Although Ryerson had taken a partisan’s part in politics before his appointment as Superintendent, he wisely tried to administer his Department upon a non-partisan basis. And he met with a large measure of success because all sensible men realized that education ought not to be a topic for partisan bickerings. For many years it was so arranged that the leader of the Government introduced educational bills and the leader of the Opposition seconded them.
Such a procedure was possible only so long as both political parties had more confidence in the wisdom of the Superintendent to deal with education than they had in the educational foresight of their own leaders. But such a confidence could not be indefinitely retained by any Superintendent, and certainly not by Ryerson, who was very sensitive to criticism of his administration, and always ready to challenge any layman who had the temerity to express an opinion upon education contrary to his. It was inevitable that a clash should come, and it was a great tribute to Ryerson’s wisdom in gauging public opinion that the clash was so long delayed. It was also quite to be expected that the Liberal leaders should be the ones to precipitate the shock, seeing that Ryerson had ridden into office upon a wave of Tory reaction.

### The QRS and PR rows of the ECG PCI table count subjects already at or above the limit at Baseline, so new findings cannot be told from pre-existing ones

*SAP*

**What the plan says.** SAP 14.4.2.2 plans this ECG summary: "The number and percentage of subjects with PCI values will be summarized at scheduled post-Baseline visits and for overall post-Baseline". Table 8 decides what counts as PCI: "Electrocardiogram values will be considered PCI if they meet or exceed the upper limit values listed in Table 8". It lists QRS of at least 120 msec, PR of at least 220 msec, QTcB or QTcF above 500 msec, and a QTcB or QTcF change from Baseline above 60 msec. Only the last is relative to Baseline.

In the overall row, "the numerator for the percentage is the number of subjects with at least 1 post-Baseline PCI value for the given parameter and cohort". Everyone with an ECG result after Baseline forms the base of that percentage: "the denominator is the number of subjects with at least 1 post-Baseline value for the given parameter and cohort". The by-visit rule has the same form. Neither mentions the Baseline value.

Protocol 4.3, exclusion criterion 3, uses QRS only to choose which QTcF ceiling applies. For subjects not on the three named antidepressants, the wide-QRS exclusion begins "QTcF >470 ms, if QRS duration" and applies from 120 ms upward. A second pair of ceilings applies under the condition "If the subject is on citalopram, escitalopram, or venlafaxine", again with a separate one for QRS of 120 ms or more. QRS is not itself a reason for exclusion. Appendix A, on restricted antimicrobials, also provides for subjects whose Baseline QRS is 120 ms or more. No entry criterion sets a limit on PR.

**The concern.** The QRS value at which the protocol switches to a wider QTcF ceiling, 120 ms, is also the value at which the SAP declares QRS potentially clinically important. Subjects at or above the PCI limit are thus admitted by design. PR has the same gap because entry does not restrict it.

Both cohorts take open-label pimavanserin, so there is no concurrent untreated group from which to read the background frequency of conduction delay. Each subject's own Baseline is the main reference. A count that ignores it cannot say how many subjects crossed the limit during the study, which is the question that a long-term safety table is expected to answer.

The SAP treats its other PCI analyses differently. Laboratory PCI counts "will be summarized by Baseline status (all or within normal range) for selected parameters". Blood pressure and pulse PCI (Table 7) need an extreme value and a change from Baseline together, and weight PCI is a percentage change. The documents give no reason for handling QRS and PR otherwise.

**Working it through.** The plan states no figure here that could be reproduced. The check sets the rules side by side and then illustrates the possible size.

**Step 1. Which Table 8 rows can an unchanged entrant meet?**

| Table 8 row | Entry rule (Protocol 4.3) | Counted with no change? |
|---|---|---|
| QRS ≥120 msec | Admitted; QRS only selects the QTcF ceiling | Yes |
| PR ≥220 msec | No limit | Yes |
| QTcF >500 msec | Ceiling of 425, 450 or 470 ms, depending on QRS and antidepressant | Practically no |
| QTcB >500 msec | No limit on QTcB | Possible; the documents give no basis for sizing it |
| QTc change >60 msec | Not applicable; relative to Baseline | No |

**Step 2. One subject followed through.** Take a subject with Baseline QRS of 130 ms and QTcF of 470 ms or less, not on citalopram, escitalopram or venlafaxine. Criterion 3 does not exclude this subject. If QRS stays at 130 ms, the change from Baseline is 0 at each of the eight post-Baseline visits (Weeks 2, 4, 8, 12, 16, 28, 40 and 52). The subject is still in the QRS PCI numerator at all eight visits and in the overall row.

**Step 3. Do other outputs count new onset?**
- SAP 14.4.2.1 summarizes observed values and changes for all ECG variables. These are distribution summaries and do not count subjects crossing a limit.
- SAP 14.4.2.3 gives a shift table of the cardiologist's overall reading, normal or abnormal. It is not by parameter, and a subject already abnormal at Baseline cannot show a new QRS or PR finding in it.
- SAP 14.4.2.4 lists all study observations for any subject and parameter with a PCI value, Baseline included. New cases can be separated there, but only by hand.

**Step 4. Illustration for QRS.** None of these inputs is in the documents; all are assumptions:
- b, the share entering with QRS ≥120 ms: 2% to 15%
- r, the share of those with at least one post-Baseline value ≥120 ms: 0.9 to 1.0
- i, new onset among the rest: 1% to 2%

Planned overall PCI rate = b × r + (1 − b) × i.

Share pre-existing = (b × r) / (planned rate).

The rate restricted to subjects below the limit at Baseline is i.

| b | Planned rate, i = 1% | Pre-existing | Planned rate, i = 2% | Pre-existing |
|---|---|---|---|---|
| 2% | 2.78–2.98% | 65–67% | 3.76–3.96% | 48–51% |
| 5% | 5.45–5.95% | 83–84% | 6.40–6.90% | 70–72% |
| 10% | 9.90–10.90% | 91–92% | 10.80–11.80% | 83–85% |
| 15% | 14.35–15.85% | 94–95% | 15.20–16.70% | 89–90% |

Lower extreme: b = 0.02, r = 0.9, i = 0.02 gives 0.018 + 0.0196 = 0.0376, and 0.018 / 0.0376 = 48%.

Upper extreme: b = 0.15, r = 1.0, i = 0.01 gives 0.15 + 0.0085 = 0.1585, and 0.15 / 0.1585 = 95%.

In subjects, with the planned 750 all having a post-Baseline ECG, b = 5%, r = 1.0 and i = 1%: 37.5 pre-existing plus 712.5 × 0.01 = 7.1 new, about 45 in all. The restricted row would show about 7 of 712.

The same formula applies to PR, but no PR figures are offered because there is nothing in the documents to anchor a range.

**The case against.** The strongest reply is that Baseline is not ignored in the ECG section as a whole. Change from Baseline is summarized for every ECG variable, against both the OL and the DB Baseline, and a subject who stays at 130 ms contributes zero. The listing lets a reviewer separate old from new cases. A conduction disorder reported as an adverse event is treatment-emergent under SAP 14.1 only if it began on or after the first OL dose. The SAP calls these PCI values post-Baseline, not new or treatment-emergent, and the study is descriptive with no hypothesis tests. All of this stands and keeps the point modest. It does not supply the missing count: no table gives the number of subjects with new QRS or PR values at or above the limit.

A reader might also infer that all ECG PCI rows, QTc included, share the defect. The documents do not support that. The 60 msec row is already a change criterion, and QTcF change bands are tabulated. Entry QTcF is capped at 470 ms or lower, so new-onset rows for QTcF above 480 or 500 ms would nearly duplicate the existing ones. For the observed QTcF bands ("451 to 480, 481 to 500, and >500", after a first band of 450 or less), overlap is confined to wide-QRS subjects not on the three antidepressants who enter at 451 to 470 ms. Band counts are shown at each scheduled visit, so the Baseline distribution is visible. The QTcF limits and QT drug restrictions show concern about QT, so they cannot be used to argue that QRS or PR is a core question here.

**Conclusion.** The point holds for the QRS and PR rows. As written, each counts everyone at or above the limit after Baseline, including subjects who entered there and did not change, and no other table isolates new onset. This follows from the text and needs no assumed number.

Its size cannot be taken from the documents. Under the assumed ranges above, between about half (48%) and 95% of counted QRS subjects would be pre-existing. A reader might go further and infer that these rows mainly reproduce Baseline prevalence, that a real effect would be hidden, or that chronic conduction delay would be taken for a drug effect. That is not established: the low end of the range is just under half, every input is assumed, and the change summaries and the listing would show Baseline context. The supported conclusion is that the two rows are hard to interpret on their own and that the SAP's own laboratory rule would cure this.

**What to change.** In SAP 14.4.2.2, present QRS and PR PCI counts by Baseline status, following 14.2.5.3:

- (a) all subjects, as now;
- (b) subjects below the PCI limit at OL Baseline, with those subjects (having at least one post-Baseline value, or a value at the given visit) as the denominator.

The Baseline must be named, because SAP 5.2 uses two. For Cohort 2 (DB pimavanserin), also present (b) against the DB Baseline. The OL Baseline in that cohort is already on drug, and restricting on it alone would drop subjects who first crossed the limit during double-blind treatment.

Mr. Blake and Hon. George Brown could, however, make little headway against Ryerson in connection with the School Bill of 1871. Except in regard to the irresponsible nature of the Council of Public Instruction, the Act was progressive and truly liberal. Ryerson had discussed every clause in the Bill at County Conventions, and had behind him the support of all actively engaged in the work of education and in the other learned professions.